Design Communication is an association of highly skilled communications and design professionals.

We work with our clients to resolve communications issues and propose positive means of moving their business or organisation forward.

We first establish mutual understanding. Having identified the needs, we build on our understanding to deliver innovative, precisely targeted messaging and campaigns.

We excel in all sectors - private, corporate, institutional and governmental. We are conversant with internal and external audiences.

We are design thinkers. Our particular expertise is in the fields of design, architecture, infrastructure and the built environment.

We recognise that the design sector and design thinking hold much promise for the sustainable solutions that society is seeking.

We delight in crafting the communications that our clients deserve.

We are affiliated with the strategic and issues management consultancy, Gorman/Birrell.




PopovBass, founded in 1983 by Alex Popov, create buildings that are inscribed in the history of the built environment of Sydney and beyond. We were approached to assist the practice with a definition of its brand and to create an associated plan for communications to all audiences. In conjunction with the reveal of several high profile projects, we strategised an overall campaign of how this venerable practice could effectively embrace new and traditional media to reconnect with a broader audience and influencers. 

Photography: Michael Nicholson



Beginning in 2016, Gorman/Birrell as the founders of Design Communication conceived and created a comprehensive trend and forecasting report for the Australian design, architecture and built environment sectors. 2016 collaborators included Stephen Todd, Design Editor of the AFR Magazine and Dr. Paul McGillick, architectural consultant and distinguished editor. The Forecast was published by Niche Media.

Building on an exhaustive analysis of current research across social, socio-demographic and economic indicators, the Forecast looks at how we need to design, build and plan for the society we envision. Trends are organised according to the short, medium and long term.

In 2016, the Forecast examined five critical areas: Ageing, Multi Residential, Workplace, Public Space and Hospitality. The report and its associated events in Sydney and Melbourne provide thought leadership in the design industry.



2006 - 2015

The City of Sydney was facing months of unfriendly media coverage of its expensive upgrade to the urban amenity of Darlinghurst’s principal thoroughfare: Oxford Street. Retailers were out of sorts, the public had found other more interesting ways to walk to work and Westfield was promoting an uber-mall at the end of Oxford Street. The City recognised there was a need to draw positive attention back to one of Sydney’s most important urban areas.

Design Communication was asked to create a three-month campaign focussing on what consumers could expect in the area, organised along the themes of shop, play, eat and party. Great outcomes in terms of increased foot traffic and increased visibility for businesses were achieved. Fast forward to today and we are now developing our thinking around how the unprecedented concentration of creative industries in the Darlinghurst/Surry Hills/East Sydney precincts can be understood and developed to form a distinctive aspect of the City’s brand and communications in this precinct of the City of Sydney.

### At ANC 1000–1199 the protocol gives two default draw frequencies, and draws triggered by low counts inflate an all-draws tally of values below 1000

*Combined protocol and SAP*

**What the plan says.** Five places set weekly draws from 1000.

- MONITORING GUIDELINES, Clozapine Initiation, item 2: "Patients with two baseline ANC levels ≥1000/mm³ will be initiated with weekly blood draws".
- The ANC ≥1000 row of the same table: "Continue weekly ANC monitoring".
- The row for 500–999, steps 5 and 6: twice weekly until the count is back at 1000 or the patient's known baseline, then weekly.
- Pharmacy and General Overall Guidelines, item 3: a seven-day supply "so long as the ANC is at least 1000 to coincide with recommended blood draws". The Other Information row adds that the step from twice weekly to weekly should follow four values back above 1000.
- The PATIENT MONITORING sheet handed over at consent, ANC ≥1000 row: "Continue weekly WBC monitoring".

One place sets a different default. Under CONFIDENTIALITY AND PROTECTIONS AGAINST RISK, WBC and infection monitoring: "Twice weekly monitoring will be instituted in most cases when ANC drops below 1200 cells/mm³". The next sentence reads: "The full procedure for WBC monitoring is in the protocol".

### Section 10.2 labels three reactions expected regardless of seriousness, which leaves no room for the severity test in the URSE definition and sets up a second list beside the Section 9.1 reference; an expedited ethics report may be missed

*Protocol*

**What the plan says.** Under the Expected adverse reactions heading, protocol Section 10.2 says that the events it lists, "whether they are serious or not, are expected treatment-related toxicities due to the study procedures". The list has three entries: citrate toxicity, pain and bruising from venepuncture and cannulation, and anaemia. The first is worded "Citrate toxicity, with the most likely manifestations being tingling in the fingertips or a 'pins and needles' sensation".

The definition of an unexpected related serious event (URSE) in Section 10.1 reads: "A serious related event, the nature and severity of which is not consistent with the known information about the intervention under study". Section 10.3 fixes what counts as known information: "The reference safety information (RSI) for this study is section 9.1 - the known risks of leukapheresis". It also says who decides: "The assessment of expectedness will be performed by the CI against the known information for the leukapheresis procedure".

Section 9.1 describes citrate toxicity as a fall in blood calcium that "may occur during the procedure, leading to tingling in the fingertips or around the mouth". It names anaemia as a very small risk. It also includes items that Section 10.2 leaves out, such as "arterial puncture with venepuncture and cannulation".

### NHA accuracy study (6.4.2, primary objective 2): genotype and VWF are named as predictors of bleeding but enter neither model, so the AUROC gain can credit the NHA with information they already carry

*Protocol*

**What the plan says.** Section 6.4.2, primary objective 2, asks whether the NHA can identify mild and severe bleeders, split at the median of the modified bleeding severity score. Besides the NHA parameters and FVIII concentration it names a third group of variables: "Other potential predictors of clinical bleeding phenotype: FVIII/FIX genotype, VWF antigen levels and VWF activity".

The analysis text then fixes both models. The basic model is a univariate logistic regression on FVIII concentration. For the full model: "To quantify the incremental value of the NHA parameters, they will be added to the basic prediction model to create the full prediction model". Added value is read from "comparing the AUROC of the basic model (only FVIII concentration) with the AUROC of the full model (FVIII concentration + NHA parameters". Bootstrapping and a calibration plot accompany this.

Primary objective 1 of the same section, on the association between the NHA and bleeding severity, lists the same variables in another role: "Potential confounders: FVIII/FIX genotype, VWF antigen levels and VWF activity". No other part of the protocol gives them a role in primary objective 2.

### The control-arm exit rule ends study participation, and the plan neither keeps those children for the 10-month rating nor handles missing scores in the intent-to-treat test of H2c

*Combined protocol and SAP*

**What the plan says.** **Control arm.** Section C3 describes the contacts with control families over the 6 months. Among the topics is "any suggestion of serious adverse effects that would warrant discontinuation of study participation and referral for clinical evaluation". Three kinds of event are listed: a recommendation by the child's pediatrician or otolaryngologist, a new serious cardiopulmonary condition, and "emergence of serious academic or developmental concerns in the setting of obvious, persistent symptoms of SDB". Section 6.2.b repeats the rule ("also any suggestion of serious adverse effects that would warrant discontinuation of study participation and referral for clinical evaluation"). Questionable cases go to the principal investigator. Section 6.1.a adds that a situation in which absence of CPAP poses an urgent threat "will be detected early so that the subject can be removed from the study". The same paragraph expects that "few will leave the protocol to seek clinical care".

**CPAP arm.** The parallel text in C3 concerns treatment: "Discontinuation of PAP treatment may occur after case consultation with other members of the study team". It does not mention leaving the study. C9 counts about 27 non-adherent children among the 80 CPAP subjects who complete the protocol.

SYDNEY 2011 TO 2013

Barangaroo is a colossal redevelopment of Sydney’s Western CBD, covering 22 hectares with over $6B investment in the creation of new public, residential and commercial space, including the first new major park to be created in Sydney in decades. In 2011, the Barangaroo Delivery Authority needed to communicate the project to everyone in Sydney, building enthusiasm and anticipation in advance of the arrival of the built environment in 2015.

Design Communication worked with Sydney’s Brand Council and Melbourne’s Emery Studio to provide scope and direction to the brand positioning and brand development for the entire Barangaroo precinct, including the brand and place architectures. During the development of the brand fundamentals, we advised on communications and campaigns for the BDA, and managed the execution of the Authority’s marketing activities across diverse channels. This included the planning and strategy behind special audience development including on-line audiences and the management of the Authority’s public consultation and polling.




Synman, Justin, Bialek was a household word in the Melbourne architecture community. The directors had built successful practices in architecture, interiors and planning and within the practice there were several joint ventures with external entities. What was missing was a strategy for the brand. How did the directors address their upcoming retirement and give new life and enthusiasm to the practice for the new generation they had mentored? How could the depth of the offer be explained and communicated? What sort of approach was necessary when thinking about offices in Sydney and Melbourne and how would the brand be managed?

We worked with the directors for a period of six months to determine a strategic plan for the brand aligned to the business. A name change was proposed to SJB. The foundations for the amazing growth and success that the practice would see in the coming ten years were established.




Peddle Thorpe & Walker is one of the largest architectural practices in Australasia. In 2005, in an attempt to revitalise and differentiate the Sydney practice from its numerous affiliates, subsidiaries and partnerships, a new, design-led breed of directors was recruited.

Design Communication worked with the PTW Board to put the brand on the map. We prepared the strategic plan to rename the practice, distinguishing it from the other 25+ entities which shared one or more of the original partner’s names. We created the strategic foundation for the new PTW Interiors division. We assisted with communications and media promotion during this dynamic period in PTW’s history and specifically on the Watercube project for the Beijing Olympics.